Freidel was eventually replaced in New England by former national team and MLS coach Bruce Arena, who also praised the progressing keeper. 

"He continues to improve, he works real hard, he's a good student of the game, a great person," Arena said in June 2021. "I like to believe with goalkeepers that they win you some games and don't lose you any, and that's the case with Matt Turner. Matt never loses a game and often wins us some games."

Turner morphed opportunity into success and began getting looks from Arsenal last year. He will join the club this summer pending completion of a medical evaluation, New England announced in February.

“I’ve been playing really well for the better part of three years, and this is the first club to make a concrete offer,” Turner said. “It’s really hard to say no to not only the chance to go fulfill a dream, but also to challenge myself at the highest level and play for one of the biggest, most recognizable brands in the world in Arsenal.”

Before the big move, Turner has part of an MLS season, Concacaf Champions League and the final window of World Cup qualifying left to play.

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Though he got his first call up to the national team late in 2019, Turner sat mostly behind Manchester City goalkeeper Zack Steffen until his debut in January 2021 in an international friendly against Trinidad and Tobago. Turner has played 16 games for the U.S., including eight unexpected starts in World Cup qualifying due to Steffen's injuries and bout with COVID-19. 

“I hope the public’s aware of this ascent of Matt Turner, because it’s an incredible story,” USMNT coach Gregg Berhalter said following a World Cup qualifying win against El Salvador. “And it’s all down to him and his work ethic and his belief in himself and his never-give-up attitude. It’s a great story and Matt is a great guy, great teammate and we’re lucky to have him.”

Meola, who represented the U.S. in the 1990, 1994 and 2002 World Cups, said having two non-starters competing for the No.1 goalkeeping spot going into a World Cup is something the program hasn’t seen in a while.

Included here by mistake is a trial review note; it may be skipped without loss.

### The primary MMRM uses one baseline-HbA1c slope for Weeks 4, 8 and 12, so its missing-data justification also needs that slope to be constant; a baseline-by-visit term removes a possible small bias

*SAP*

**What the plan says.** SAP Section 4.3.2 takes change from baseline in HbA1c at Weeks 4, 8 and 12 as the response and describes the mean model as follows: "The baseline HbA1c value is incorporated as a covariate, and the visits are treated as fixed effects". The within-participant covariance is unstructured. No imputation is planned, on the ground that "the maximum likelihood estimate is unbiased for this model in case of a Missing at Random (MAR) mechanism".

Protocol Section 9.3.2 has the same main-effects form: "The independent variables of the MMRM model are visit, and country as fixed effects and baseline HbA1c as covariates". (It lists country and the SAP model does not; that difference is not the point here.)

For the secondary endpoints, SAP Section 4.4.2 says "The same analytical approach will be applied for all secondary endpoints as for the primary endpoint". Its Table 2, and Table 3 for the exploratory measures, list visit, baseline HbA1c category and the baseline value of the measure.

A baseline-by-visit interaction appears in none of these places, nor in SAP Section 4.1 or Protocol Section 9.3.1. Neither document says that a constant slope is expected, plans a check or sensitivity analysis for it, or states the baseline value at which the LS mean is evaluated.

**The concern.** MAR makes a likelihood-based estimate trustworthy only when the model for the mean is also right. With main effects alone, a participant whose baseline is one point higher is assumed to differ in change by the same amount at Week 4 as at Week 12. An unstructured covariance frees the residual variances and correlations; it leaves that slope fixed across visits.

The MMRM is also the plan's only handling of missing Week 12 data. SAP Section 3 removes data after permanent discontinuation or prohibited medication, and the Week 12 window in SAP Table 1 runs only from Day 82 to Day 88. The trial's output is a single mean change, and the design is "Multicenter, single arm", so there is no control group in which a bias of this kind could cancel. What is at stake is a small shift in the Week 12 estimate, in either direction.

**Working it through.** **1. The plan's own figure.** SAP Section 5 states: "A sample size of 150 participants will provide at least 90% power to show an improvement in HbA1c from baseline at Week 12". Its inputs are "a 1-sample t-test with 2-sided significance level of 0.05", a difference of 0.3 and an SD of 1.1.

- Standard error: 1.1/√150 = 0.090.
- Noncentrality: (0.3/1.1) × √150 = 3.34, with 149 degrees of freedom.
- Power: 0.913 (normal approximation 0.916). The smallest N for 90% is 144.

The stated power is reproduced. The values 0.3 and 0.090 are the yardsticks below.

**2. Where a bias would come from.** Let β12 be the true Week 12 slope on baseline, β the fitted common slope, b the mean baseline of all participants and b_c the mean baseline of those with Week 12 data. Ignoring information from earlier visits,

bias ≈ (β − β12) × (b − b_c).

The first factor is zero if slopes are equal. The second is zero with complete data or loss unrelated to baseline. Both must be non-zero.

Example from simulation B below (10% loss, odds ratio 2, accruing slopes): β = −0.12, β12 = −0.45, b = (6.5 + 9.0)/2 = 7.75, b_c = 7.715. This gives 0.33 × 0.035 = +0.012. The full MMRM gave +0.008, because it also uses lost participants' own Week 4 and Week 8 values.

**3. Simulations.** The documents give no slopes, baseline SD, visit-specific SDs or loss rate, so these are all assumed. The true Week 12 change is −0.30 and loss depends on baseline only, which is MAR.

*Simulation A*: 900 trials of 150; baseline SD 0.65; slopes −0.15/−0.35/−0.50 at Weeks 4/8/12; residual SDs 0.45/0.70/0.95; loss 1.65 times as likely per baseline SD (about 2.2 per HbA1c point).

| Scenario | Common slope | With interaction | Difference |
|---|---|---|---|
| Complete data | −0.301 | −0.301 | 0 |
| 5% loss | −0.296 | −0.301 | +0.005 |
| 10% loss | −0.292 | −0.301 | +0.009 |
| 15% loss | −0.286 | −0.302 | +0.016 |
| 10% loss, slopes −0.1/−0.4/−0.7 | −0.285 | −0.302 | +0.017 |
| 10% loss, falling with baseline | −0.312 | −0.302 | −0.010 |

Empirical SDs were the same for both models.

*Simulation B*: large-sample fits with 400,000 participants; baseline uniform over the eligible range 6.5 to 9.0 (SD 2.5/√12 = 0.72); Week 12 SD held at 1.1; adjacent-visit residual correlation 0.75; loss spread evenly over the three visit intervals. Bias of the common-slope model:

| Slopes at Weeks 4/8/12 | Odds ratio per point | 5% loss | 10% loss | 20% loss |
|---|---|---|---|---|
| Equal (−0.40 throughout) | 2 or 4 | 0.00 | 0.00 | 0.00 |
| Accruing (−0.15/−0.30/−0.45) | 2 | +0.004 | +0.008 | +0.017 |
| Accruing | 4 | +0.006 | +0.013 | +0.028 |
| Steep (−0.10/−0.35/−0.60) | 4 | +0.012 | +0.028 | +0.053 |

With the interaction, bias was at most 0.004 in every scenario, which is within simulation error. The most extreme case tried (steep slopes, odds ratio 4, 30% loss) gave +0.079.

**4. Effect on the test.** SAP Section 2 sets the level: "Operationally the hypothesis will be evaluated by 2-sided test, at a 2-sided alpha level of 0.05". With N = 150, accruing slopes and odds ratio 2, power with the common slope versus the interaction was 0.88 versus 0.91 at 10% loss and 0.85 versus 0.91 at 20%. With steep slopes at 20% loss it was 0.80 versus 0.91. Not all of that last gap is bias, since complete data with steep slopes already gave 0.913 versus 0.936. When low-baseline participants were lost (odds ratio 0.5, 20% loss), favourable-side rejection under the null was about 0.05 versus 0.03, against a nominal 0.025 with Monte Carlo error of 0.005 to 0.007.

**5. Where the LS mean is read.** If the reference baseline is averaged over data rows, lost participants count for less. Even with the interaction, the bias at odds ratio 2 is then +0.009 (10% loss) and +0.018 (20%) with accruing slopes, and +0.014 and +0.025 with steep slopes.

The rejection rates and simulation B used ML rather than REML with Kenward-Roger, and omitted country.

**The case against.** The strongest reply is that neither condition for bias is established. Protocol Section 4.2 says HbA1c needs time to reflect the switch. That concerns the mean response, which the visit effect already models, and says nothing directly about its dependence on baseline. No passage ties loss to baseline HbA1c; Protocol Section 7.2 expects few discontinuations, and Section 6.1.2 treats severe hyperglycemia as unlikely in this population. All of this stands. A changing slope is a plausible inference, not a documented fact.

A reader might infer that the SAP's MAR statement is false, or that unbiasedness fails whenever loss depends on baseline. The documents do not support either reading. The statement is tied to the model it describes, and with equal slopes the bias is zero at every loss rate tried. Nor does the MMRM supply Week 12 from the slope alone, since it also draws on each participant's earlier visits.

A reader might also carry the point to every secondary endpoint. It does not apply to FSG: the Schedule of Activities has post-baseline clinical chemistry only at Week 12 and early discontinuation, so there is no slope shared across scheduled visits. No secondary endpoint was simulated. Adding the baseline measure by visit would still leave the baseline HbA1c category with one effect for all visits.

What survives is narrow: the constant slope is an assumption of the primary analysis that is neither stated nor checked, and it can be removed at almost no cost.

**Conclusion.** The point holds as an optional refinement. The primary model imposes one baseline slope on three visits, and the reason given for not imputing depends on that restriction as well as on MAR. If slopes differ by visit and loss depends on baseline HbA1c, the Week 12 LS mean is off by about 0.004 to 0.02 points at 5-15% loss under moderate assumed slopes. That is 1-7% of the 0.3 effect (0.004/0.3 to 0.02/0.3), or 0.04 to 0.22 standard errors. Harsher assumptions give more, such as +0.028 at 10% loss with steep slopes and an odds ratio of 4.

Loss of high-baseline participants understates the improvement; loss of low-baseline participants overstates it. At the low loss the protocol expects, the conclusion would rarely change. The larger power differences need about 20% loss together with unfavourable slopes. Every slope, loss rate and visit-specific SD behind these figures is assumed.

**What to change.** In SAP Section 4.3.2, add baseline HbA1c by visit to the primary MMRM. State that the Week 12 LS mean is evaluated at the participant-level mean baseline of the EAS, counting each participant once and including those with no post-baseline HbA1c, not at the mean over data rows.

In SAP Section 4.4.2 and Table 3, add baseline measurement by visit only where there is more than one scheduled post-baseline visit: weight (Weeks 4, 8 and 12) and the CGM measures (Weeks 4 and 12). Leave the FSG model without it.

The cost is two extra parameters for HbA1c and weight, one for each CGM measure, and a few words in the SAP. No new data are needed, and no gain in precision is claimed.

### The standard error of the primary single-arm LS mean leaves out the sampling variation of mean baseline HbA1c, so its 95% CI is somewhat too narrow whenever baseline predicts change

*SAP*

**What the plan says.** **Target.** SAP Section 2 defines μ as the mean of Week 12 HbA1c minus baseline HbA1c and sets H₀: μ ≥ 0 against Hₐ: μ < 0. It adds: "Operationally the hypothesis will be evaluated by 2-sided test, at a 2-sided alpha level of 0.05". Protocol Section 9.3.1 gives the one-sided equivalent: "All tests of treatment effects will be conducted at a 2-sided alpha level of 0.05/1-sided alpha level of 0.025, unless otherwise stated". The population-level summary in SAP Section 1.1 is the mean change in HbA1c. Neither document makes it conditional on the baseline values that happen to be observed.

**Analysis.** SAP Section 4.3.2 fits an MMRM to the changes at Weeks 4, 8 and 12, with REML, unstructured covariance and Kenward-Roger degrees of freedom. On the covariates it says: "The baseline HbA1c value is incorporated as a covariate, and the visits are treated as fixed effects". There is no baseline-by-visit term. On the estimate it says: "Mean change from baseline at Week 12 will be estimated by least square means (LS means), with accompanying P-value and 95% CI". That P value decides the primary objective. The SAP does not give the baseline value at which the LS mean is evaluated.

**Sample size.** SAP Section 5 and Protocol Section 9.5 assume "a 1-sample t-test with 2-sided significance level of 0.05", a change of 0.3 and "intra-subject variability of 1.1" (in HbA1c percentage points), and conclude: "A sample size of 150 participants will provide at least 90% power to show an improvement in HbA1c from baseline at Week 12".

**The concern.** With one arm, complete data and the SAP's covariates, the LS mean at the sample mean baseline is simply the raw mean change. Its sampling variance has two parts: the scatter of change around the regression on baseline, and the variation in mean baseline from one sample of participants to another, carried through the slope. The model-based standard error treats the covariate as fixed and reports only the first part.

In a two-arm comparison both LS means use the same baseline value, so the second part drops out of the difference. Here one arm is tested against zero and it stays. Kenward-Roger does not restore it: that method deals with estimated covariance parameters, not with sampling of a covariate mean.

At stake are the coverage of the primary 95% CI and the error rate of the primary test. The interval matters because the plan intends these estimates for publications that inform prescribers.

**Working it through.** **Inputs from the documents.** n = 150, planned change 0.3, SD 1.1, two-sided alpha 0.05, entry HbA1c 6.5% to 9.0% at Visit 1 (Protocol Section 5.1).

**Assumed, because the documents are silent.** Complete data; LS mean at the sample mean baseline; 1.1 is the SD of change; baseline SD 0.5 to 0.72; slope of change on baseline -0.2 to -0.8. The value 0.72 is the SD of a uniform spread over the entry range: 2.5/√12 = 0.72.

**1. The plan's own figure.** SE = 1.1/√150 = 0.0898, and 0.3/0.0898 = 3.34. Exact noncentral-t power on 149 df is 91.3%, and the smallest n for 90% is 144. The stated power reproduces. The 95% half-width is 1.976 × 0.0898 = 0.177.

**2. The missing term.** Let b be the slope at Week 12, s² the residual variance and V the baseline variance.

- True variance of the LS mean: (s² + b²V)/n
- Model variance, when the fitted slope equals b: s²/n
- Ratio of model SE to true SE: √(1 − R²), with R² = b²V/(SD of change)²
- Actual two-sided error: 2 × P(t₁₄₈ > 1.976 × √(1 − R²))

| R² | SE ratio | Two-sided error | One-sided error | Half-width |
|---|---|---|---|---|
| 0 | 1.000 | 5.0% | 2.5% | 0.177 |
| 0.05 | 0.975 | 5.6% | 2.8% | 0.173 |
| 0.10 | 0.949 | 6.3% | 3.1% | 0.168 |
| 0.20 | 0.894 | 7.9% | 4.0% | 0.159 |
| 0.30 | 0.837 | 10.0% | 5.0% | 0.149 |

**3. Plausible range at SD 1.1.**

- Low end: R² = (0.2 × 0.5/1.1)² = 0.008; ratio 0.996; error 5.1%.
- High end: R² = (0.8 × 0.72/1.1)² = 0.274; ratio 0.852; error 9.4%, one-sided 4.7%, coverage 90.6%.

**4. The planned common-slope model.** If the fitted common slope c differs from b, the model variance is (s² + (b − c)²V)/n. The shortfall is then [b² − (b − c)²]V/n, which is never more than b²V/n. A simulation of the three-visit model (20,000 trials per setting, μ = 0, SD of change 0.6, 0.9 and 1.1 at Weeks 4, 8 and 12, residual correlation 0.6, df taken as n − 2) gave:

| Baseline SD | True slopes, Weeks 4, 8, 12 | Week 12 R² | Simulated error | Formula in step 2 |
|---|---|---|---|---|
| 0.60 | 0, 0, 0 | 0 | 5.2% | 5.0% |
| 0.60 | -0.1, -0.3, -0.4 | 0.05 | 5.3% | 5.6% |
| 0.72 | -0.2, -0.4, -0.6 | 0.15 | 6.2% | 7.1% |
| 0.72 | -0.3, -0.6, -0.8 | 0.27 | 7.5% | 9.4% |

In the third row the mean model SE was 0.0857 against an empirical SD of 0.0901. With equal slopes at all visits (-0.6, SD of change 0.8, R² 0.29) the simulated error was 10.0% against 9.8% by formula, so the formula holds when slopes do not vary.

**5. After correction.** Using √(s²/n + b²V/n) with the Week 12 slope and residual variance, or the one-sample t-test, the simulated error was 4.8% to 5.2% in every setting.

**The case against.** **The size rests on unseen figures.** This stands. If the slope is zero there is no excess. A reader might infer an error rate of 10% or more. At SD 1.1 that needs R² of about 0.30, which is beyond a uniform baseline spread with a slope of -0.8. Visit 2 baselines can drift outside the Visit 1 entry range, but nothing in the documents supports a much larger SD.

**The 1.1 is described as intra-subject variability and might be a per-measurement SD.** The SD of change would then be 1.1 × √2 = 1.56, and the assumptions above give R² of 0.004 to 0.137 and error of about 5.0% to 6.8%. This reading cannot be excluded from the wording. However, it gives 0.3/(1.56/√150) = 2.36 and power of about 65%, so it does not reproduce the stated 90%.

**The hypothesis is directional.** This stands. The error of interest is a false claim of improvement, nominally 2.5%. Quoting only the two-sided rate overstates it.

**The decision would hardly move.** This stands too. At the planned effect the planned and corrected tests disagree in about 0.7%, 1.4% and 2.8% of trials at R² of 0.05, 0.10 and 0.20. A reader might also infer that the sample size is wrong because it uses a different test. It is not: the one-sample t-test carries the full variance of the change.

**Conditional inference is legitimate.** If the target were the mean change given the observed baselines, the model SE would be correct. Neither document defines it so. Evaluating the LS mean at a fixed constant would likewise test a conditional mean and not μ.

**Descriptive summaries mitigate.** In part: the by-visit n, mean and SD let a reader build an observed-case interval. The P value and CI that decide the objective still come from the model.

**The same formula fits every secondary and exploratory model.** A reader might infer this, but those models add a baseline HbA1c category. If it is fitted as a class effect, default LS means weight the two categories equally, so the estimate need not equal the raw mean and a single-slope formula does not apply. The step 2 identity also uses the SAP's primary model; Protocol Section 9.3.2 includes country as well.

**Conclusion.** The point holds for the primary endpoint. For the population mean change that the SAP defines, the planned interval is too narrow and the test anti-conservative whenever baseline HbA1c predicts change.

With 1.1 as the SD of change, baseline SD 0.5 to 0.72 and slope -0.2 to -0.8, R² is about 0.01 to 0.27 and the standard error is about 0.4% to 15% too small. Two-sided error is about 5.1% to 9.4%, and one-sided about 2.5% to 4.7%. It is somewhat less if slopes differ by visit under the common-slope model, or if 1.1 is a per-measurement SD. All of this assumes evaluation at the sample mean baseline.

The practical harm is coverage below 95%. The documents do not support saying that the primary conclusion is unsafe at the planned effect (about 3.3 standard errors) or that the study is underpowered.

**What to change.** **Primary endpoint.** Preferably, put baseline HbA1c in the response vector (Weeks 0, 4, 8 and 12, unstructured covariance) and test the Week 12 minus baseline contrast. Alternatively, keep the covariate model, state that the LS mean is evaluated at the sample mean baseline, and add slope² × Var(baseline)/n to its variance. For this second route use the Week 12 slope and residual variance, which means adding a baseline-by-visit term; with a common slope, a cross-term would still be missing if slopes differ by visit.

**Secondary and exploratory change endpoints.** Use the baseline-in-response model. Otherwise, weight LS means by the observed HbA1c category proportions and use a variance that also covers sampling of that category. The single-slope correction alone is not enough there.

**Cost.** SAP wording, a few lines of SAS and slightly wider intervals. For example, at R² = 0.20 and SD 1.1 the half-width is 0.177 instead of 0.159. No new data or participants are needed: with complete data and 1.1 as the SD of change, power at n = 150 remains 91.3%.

A goalkeeper competition. A crucial World Cup year. A move to the English Premier League.

“That’s a lot on one person’s plate,” Meola said.

Turner said he’s ready for next big scene of his life.

“When I first started, I was trying to become a professional soccer player, most teams said 'no,'” Turner said. “No one ever really took me seriously, so I’m not going over there just to collect a check and ride off into the sunset."

Turner said he wants to push Arsenal starting goalie Aaron Ramsdale. But before he moves across the pond he has a few remaining months with the Revolution, who have championship ambitions of their own.

Turner doesn’t see this MLS season — which starts Feb. 26 for New England against the Portland Timbers — as a time for pomp and circumstance.

“It’s not really like a farewell tour, it’s probably more like a see you in 10 years, hopefully, tour, where I can come back and sort of remember the memories and the way this league is growing so fast,” he said.

The curtain is far from closing on Turner’s career — still young in terms of goalkeepers. That doesn’t stop Lletget from planning the future movie production of Turner's story.

“The Revolution of Matt Turner,” Lleget said. “There it is. Boom.”